By Kwong Bor Ng & Jason Kucsma

For more than a decade, digitization has been both a critical need and a formidable challenge for libraries, archives, and museums around the world. To support these important projects, the Metropolitan New York Library Council (METRO) has been awarding annual grants to support digitization projects in New York City and Westchester County since 2005. Thus far, METRO has provided support for approximately 40 digitization projects at 25 different institutions. In those five years, we have learned a great deal about managing digitization projects effectively. In these efforts, METRO members have also shared best practice strategies in digitization through project showcase events and through the work of the METRO-sponsored Digitization Special Interest Group.

All digitization projects begin with some critical questions. How do we start a digitization project? What standards should we use for digital conversion and metadata? What are the best practices for workflow? What equipment or software should we use? Should we digitize in-house or outsource? What organizational or technological obstacles should we anticipate, and how should we negotiate them? Where can we turn for help in the middle of a project?

Naturally, the response to these questions will differ for different institutions. Even discrete projects within an institution will have many unique characteristics and challenges. But shared stories of successes (and failures) can be immensely helpful in supporting future digitization projects. To that end, Professor Ng came to METRO in the summer of 2009 with a great suggestion. Why not collect some of the most compelling examples of recent digitization projects? Many of us are familiar with the large-scale mass digitization projects of recent years. But Ng suggested — and we agreed — that there was a great opportunity to share insights from lesser-known examples from the “real world.” That’s not to say that large-scale projects don’t pose their own unique issues and learning opportunities for librarians, archivists, and technologists. But many libraries are more likely to proceed with smaller-scale digitization projects made possible by a special need or unique opportunity, a first-time grant, or the special dedication of a team of library professionals. Collectively, these efforts can provide many invaluable perspectives and procedural models.

This book was initially conceived as an opportunity to highlight digitization efforts in the New York metropolitan area. Our research quickly showed that there were many other project examples worth sharing. The response to our initial call for proposals was overwhelming; we received hundreds of chapter proposals from all over the world in just the first few months. Contacts from many of the world’s leading knowledge-based organizations, cultural institutions and university libraries presented examples of projects representing a wide range of topics, perspectives, approaches, concerns, and lessons-learned.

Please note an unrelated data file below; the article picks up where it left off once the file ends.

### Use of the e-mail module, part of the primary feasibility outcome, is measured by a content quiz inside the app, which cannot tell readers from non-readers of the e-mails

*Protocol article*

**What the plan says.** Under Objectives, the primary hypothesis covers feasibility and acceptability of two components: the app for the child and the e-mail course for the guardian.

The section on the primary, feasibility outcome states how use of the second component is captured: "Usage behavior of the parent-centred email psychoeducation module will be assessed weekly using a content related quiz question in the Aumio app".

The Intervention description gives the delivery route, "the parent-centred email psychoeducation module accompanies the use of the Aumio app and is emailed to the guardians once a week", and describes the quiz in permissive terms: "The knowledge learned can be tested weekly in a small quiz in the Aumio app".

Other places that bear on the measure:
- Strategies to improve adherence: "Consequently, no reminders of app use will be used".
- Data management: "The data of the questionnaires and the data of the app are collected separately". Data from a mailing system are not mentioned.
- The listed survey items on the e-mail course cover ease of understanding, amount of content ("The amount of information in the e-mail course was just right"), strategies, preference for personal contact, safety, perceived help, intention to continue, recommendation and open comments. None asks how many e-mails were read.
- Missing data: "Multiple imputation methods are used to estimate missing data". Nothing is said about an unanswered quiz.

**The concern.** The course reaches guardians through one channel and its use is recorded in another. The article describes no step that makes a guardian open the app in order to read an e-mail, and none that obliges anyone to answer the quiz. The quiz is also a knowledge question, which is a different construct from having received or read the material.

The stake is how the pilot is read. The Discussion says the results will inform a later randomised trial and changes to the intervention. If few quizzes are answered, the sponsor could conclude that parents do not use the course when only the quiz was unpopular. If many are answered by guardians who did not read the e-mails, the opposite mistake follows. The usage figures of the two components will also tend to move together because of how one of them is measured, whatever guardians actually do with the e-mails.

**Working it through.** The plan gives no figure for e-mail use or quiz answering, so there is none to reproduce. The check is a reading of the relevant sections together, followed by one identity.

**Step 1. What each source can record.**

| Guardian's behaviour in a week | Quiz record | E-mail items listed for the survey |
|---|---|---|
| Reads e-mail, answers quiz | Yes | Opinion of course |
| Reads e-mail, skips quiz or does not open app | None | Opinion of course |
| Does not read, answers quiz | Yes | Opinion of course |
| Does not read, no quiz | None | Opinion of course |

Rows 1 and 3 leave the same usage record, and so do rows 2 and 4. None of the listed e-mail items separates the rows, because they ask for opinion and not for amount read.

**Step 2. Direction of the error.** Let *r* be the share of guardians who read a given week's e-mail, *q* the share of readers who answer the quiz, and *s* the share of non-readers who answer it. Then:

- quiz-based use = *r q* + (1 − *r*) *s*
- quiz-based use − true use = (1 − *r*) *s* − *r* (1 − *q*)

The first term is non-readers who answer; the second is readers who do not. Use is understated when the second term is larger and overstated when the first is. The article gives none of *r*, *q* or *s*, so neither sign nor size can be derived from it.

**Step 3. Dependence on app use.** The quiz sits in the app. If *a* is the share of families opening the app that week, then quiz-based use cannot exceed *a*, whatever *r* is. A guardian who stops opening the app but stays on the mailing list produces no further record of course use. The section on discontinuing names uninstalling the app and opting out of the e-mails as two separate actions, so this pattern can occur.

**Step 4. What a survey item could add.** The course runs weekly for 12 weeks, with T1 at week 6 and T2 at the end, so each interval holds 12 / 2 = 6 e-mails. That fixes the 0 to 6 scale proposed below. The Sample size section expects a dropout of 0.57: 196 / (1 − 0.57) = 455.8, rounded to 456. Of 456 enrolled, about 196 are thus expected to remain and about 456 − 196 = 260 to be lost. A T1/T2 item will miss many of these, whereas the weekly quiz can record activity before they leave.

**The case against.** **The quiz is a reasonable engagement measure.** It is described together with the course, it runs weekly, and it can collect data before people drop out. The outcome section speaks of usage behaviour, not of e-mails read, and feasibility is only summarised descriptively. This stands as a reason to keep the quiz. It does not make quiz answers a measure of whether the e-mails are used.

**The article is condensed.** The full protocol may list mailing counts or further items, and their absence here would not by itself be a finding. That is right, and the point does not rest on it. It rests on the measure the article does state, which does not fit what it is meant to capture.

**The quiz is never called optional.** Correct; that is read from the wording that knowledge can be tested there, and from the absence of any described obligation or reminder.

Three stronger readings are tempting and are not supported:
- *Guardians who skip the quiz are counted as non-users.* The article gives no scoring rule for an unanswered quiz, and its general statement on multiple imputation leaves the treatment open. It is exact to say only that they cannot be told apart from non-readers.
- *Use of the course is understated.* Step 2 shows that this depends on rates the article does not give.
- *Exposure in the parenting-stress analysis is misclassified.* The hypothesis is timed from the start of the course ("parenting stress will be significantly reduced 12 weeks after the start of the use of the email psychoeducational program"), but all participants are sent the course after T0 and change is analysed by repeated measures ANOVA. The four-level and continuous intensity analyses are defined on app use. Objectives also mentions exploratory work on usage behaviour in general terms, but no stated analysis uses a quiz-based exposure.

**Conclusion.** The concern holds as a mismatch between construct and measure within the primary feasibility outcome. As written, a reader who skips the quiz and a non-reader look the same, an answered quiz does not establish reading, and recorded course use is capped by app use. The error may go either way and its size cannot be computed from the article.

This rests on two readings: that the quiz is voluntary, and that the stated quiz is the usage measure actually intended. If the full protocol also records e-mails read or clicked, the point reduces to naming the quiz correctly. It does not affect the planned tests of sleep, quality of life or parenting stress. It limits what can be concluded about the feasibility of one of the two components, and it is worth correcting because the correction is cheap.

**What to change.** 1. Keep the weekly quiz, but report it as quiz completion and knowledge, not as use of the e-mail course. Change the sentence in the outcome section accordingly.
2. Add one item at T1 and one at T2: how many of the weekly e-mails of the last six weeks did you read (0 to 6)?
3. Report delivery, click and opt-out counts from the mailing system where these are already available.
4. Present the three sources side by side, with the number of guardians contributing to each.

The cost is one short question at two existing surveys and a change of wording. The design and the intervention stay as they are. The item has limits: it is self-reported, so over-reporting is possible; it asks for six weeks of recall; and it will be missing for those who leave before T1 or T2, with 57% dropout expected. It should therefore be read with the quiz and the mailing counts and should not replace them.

The effort to choose from among these examples the examples that would be presented in the book was a daunting task. We were unable to include many great case studies. Each of the chapters presented was reviewed in a double-blind peer-review process to assess quality, accuracy and relevance. The 34 papers presented in this book represent our best effort to present a diverse and comprehensive overview of key issues in the management and realization of digitization projects.

We have divided the case studies into four primary groups. The first section focuses on small projects. They are digitization endeavors that moved forward with limited resources and staffing. The second group showcases digitization projects from diverse cultural institutions including public libraries, museums, research institutes, and cultural organizations. The third group consists of digitization projects based on medium-sized collections at universities and their libraries. The last group features projects that brought together multiple institutions to work in collaboration on a project of mutual interest.

This book would not have been possible without the participation and hard work of all of the authors and reviewers involved, including those who submitted chapters that we were not able to accommodate. We’re also greatly indebted to Dottie Hiebing, Executive Director of METRO, for recognizing the need for this important resource and for supporting this effort from inception. This is the first of what we hope will become a series of instructional self-publishing projects supported by METRO in the years ahead.

This is, above all, a book written by practitioners for practitioners who together recognize the critical needs and goals in digitization in our industry. Our hope is that it will be useful to students who are preparing for a career in library or research science and to practitioners who will shape the future of digitization for the library community. We know reading these stories has been enlightening for both of us, and we hope it will be for you as well. Thank you for reading.